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  • Status: Solved
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Common Dialog ShowPrinter Cancel

I'm having trouble canceling from the show printer screen.

Here's what I'm using

CommonDialog1.ShowPrinter
RichTextBox1.SelPrint CommonDialog1.hDC
0
aomega
Asked:
aomega
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1 Solution
 
Erick37Commented:
Use:

CommonDialog1.CancelError = True
On Error GoTo ErrHandler
CommonDialog1.ShowPrinter
'...
Exit Sub

ErrHandler:
'User pressed Cancel
End Sub
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paulstampCommented:
What exactly is the problem ?

To detect cancel you can set the CancelError property to true and then put an error trap around your code, ie

On Error Goto Cancel

CommonDialog1.ShowPrinter

RichTextBox1.SelPrint CommonDialog1.hDC

Exit Sub

Cancel:

'Dont print anything

End Sub
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GivenRandyCommented:
On Error Resume Next
Form1.ShowPrinter
If (Err.Number <> cdlCancel) Then
    '...do something...
End IF
On Error Goto 0
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Erick37Commented:
GivenRandy, if you are going to lock a question with an answer, please be sure it at least works.  Paul and I have both given examples of how to use the CnacelError property in conjunction with On Error to achieve this.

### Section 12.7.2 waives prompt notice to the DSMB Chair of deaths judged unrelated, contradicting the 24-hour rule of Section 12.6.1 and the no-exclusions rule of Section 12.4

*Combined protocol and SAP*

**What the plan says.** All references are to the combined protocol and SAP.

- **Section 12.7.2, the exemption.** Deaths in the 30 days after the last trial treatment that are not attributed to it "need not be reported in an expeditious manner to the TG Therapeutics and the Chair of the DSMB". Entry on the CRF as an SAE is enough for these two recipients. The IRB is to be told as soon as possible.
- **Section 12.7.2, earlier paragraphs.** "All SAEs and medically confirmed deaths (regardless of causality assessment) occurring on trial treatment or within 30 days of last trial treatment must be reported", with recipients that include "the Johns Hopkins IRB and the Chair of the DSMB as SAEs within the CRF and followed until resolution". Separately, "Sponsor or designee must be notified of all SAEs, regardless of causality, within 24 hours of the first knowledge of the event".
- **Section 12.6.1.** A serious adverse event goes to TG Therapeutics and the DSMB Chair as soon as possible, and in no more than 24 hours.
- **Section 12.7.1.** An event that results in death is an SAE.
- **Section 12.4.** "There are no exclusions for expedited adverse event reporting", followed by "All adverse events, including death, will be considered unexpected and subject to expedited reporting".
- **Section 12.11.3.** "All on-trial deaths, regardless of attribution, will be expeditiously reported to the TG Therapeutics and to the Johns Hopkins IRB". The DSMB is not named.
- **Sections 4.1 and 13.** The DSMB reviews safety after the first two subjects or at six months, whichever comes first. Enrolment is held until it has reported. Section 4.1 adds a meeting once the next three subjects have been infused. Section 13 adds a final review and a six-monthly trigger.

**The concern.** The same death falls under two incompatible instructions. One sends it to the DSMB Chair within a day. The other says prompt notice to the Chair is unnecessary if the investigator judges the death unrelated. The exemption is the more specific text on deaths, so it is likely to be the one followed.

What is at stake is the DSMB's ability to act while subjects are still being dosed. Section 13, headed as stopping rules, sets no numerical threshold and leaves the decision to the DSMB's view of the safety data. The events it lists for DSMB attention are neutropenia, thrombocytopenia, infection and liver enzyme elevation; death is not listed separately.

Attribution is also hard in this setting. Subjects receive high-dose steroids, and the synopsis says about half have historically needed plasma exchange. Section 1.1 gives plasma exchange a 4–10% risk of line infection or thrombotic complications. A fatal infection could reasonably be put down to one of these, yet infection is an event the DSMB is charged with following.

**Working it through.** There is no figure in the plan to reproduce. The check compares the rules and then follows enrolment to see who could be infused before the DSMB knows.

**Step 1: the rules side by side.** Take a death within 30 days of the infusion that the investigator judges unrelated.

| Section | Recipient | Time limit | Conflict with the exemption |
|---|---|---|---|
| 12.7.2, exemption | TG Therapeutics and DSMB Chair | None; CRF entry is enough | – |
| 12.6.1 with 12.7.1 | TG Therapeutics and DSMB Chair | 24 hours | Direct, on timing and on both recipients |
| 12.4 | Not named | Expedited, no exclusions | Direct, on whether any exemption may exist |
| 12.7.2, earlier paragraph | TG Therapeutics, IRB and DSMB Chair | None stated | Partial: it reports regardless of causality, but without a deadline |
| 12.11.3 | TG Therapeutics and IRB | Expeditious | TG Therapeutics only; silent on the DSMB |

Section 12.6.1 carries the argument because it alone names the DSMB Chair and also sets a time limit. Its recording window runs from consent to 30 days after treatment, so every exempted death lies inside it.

Form1.ShowPrinter?
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GivenRandyCommented:
You're right.  I usually do test code segments before posting, but not this time -- haste makes waste.

Erick's answer is very similar to mine, although slightly different (mine avoids clumsy indirect "goto" statements).  I'll withdraw the lock and let the poster decide.
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Erick37Commented:
I would caution against using "On Error Resume Next" unless you are absolutely sure other runtime errors can safely be ignored in the code.

Error handlers are typically / usually implemented as "indirect" GoTo's.
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GivenRandyCommented:
We are both concerned with the same problem with VB (other languages handle it differently -- some better, some worse).  Like you said, if you don't have your functions adequately protected, it might be better to trap by doing the "indirect" method.

What happens is that an error condition that occurs will trigger this and go to whereever it is indicated.  In Erick's recommendation, it would bail to his GoTo point.  This is a good approach if you're not sure about the other code or how your own code functions at a deeper level.  However, if your code is more robust, I prefer my approach -- keep it close to the chest.
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paulstampCommented:
Set the CancelError property to true and then put an error trap around your code, ie

On Error Goto Cancel

CommonDialog1.ShowPrinter

RichTextBox1.SelPrint CommonDialog1.hDC

Exit Sub

Cancel:

'Dont print anything

End Sub


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